In the past patients had been regarded as passive recipients of care. They placed themselves in the hands of their doctors and were thought to trust that the doctor knew best. This was medical paternalism. The high point was probably Lord Diplock's judgment in Sidaway. Of patients like you and me (of whom Lord Diplock clearly did not have a high opinion) he said, 'The only effect mention of risks can have on the patient's mind, if it has any at all, can be in the direction of deterring the patient from undergoing the treatment which, in the expert opinion of the doctor, it is in the patient's interest to undergo'. In other words patients are incapable of assessing risks and working out what treatments to undergo. Those decisions need to be made by much more clever people – their doctors.

Interestingly he took a different view for educated judges like himself. ‘..when it comes to warning about risks, the kind of training and experience that a judge will have undergone at the bar makes it natural for him to say (correctly) it is my right to decide whether any particular thing is done to my body, and I want to be fully informed of any risks there may be involved of which I am not already aware from my general knowledge as a highly educated[3] man of experience…’[4]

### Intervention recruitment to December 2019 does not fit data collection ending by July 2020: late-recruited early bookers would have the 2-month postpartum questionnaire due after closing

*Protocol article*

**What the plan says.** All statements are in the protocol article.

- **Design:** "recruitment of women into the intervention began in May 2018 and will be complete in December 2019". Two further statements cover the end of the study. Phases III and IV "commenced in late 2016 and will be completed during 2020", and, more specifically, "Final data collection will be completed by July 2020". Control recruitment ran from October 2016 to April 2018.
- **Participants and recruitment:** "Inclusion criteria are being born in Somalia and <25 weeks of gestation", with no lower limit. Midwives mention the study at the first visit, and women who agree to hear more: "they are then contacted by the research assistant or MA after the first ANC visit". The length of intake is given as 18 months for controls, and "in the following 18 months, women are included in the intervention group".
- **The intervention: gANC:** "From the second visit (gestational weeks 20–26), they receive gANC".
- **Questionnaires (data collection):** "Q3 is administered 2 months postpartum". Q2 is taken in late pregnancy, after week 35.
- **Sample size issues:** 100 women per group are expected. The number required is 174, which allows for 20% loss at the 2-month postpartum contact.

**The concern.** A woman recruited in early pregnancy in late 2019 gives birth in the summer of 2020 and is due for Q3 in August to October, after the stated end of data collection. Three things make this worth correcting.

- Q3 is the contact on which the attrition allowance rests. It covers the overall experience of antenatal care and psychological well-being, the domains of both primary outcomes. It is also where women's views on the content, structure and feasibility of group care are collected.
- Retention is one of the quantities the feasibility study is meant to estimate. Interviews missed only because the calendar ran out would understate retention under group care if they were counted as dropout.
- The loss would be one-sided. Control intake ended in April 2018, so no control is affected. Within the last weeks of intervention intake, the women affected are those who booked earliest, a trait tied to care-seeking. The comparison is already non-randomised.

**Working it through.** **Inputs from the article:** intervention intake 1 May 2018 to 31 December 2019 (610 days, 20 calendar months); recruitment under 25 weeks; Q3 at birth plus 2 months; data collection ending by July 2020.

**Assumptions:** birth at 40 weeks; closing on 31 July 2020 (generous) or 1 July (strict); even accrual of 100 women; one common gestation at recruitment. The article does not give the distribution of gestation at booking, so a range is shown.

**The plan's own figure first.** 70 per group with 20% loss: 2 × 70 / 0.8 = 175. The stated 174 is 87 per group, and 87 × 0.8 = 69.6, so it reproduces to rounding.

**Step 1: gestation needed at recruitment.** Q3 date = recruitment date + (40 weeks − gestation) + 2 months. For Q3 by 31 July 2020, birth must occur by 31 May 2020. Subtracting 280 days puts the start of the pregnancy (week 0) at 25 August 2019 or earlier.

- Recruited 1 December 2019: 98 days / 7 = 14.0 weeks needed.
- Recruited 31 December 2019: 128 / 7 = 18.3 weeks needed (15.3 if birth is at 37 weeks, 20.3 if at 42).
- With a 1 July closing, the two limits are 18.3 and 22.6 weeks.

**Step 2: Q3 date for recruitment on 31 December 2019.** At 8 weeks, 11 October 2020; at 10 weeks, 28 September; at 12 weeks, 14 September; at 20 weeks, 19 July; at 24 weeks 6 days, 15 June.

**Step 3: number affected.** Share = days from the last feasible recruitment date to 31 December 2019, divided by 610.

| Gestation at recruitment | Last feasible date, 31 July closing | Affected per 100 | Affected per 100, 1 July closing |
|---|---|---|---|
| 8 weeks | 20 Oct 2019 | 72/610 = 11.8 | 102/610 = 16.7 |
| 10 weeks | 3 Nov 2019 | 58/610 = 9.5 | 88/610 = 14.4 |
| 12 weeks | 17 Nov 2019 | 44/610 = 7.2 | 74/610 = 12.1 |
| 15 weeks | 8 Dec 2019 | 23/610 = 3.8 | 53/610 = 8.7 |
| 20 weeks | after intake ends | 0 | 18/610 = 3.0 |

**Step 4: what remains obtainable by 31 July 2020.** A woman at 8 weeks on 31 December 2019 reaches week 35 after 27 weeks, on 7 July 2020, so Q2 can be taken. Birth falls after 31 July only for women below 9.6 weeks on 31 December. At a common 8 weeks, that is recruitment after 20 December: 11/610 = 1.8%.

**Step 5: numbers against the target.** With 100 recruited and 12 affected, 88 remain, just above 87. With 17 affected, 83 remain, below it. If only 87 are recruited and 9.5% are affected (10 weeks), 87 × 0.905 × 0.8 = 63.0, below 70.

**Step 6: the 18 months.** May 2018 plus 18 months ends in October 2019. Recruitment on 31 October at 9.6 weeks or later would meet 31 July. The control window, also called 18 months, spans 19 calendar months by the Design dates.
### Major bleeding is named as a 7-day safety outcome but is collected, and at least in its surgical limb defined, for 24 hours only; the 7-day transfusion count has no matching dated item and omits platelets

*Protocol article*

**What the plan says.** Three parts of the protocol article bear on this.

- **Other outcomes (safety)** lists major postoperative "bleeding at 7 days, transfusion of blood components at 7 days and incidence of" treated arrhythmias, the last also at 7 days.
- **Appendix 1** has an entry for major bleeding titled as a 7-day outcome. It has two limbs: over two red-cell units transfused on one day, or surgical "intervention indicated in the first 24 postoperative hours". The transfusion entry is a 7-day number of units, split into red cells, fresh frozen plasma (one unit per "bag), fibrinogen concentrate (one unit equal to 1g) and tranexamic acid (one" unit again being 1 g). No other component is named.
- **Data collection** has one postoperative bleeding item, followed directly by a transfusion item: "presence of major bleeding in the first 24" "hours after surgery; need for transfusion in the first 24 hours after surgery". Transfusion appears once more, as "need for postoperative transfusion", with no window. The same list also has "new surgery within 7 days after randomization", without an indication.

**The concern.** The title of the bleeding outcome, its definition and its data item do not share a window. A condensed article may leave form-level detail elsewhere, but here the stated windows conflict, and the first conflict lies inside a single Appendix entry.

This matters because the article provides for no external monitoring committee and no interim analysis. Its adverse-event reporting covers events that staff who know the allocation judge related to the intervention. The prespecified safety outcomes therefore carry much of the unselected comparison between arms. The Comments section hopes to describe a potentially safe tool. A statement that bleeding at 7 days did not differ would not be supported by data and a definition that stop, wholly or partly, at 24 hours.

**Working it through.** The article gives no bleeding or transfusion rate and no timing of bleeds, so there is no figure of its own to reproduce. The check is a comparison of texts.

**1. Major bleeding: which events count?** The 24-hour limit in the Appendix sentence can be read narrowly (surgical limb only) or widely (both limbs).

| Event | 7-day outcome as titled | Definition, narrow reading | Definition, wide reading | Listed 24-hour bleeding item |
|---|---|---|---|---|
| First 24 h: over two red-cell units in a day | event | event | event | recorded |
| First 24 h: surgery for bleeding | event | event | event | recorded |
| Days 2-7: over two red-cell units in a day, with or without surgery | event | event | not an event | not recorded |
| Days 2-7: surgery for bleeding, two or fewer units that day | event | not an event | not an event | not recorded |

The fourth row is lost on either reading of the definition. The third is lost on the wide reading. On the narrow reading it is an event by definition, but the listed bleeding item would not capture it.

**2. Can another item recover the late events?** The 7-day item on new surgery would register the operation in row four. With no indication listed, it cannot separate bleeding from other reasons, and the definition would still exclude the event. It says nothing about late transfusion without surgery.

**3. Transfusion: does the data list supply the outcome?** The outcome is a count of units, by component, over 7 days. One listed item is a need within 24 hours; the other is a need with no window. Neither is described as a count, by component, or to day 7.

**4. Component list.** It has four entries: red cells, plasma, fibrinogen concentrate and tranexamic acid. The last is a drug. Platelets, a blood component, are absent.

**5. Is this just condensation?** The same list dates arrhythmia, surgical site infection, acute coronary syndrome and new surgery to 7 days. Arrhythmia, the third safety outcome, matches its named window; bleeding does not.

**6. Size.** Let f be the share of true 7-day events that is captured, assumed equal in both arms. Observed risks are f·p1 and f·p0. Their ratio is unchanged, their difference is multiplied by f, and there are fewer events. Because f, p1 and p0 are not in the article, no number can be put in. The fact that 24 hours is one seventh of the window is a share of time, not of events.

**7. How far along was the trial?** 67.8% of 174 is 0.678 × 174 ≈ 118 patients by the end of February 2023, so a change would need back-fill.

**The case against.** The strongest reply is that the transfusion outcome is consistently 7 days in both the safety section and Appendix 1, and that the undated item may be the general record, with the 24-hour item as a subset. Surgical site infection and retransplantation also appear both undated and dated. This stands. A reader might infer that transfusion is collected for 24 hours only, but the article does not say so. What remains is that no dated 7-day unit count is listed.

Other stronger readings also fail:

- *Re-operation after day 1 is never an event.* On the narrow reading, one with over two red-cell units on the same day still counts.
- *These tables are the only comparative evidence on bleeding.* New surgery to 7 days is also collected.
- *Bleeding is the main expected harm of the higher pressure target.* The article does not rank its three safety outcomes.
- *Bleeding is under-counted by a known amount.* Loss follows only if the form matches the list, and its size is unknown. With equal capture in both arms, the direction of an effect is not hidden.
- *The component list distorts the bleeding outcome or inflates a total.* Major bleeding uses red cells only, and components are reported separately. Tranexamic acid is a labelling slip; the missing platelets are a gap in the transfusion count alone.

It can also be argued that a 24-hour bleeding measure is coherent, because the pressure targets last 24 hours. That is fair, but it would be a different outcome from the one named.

One might have thought that even in 1984 this was an unacceptably paternalistic an approach to the doctor-patient relationship. Lord Scarman in his dissenting judgment did. With the decision in Montgomery medical paternalism has at long last been replaced by patient autonomy.

Patients are now to be viewed as persons holding rights. They can be expected to weigh the risks of different treatment options, choose the risks they are willing to run and accept responsibility for their choices.

Understanding Patients' Wishes

There is a second very important reason for this approach, although it was not one considered by the Supreme Court. There is evidence to suggest that, whilst the medical profession is committed to high standards in diagnosis and treatment, it is not always good at recognising what patients actually want.

A report by the Kings Fund[5] in 2012 looked at the evidence. Its conclusions are surprising and alarming.

Many doctors assume that deciding what treatment is right follows from getting the diagnosis right. They also assume that working out what patients want is straightforward. The report suggests that both assumptions are wrong. As important as diagnosis is understanding what the patient wants to achieve. Understanding patient preferences is in fact complex.